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Brayton cycle[′brāt·ən ‚sī·kəl]
A thermodynamic cycle (also variously called the Joule or complete expansion diesel cycle) consisting of two constant-pressure (isobaric) processes interspersed with two reversible adiabatic (isentropic) processes.
The thermal efficiency for a given gas, air, is solely a function of the ratio of compression. This is also the case with the Otto cycle. For the diesel cycle with incomplete expansion, the thermal efficiency is lower.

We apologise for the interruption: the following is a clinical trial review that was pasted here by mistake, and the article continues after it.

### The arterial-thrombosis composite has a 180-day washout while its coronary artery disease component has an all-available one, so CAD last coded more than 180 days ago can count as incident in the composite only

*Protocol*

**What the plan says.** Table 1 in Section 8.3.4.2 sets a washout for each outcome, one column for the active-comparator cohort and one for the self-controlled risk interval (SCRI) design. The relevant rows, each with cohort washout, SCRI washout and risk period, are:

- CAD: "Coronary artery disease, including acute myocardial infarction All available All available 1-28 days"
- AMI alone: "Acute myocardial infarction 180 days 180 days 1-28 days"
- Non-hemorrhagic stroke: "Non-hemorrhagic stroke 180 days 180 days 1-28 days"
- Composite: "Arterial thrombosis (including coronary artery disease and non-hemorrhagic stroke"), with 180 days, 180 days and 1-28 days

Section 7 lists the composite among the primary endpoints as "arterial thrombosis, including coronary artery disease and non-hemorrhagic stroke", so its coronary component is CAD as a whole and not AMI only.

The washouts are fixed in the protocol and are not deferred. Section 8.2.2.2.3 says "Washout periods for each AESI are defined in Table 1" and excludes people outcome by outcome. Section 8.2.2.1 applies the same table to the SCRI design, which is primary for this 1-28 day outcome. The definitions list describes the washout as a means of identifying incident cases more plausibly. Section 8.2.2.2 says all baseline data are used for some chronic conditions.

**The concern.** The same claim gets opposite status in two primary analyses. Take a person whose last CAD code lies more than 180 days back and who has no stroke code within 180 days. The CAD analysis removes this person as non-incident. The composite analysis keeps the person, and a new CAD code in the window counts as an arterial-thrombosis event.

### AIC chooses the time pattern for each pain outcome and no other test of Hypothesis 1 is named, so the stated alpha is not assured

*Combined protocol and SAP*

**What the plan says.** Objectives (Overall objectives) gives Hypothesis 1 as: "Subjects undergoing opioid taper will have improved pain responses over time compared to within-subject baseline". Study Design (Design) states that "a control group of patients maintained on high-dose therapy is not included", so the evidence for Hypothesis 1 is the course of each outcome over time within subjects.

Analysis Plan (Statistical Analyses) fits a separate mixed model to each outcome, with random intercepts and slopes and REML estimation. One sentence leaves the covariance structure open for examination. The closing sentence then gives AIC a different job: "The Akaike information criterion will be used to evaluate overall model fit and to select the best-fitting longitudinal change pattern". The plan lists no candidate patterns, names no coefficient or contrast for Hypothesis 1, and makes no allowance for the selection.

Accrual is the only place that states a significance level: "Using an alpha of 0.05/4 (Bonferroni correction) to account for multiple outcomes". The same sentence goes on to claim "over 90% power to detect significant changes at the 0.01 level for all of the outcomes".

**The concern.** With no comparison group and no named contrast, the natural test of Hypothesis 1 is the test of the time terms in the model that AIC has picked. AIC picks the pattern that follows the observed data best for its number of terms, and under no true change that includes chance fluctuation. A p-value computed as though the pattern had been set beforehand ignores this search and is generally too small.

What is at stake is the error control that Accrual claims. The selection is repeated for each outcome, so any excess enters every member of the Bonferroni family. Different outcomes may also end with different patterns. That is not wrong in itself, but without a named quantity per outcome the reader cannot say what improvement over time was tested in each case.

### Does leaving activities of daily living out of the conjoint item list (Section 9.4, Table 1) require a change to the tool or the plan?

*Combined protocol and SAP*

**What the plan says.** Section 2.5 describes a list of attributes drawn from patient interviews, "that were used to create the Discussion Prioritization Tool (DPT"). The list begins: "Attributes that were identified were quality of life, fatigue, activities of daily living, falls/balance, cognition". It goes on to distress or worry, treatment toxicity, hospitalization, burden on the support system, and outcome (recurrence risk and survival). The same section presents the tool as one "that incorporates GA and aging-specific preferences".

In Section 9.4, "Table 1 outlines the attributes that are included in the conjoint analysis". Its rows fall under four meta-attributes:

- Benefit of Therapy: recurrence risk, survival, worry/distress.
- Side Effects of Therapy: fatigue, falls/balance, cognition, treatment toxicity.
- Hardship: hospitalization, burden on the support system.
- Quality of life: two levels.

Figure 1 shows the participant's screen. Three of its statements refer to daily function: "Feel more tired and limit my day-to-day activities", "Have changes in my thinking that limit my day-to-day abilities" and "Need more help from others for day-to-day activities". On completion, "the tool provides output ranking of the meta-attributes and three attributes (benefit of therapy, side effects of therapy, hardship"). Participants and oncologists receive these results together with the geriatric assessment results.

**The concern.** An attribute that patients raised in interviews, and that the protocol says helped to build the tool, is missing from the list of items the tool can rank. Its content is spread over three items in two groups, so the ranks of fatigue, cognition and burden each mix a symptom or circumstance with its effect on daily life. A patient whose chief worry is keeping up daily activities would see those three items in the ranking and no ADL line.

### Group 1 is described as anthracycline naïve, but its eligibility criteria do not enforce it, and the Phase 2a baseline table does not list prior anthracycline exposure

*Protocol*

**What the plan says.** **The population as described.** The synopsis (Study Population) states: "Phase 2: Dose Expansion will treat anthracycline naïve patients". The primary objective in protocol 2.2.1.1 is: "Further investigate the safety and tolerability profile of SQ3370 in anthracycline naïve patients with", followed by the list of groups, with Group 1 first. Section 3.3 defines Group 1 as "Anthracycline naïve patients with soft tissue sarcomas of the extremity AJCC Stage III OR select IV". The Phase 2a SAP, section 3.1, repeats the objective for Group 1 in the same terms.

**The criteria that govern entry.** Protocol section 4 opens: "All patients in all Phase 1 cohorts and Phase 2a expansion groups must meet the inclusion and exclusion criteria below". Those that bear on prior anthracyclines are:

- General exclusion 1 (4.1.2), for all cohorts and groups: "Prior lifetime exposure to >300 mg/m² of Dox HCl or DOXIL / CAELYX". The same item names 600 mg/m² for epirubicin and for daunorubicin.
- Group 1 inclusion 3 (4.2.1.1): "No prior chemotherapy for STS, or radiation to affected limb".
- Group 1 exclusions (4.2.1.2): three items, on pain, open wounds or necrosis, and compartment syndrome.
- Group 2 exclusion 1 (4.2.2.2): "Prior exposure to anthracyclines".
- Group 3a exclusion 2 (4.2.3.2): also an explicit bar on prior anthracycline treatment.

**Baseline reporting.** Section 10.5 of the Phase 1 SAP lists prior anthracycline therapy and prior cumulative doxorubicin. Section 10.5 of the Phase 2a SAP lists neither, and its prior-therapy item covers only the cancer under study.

The Brayton cycle, with its high inherent thermal efficiency, requires the maximum volume of gas flow for a given power output. The Otto and diesel cycles require much lower gas flow rates, but have the disadvantage of higher peak pressures and temperatures. These conflicting elements led to many designs, all attempting to achieve practical compromises. With the development of fluid acceleration devices for the compression and expansion of gases, the Brayton cycle found mechanisms which could economically handle the large volumes of working fluid. This is perfected in the gas turbine power plant. See Gas turbine, Thermodynamic cycle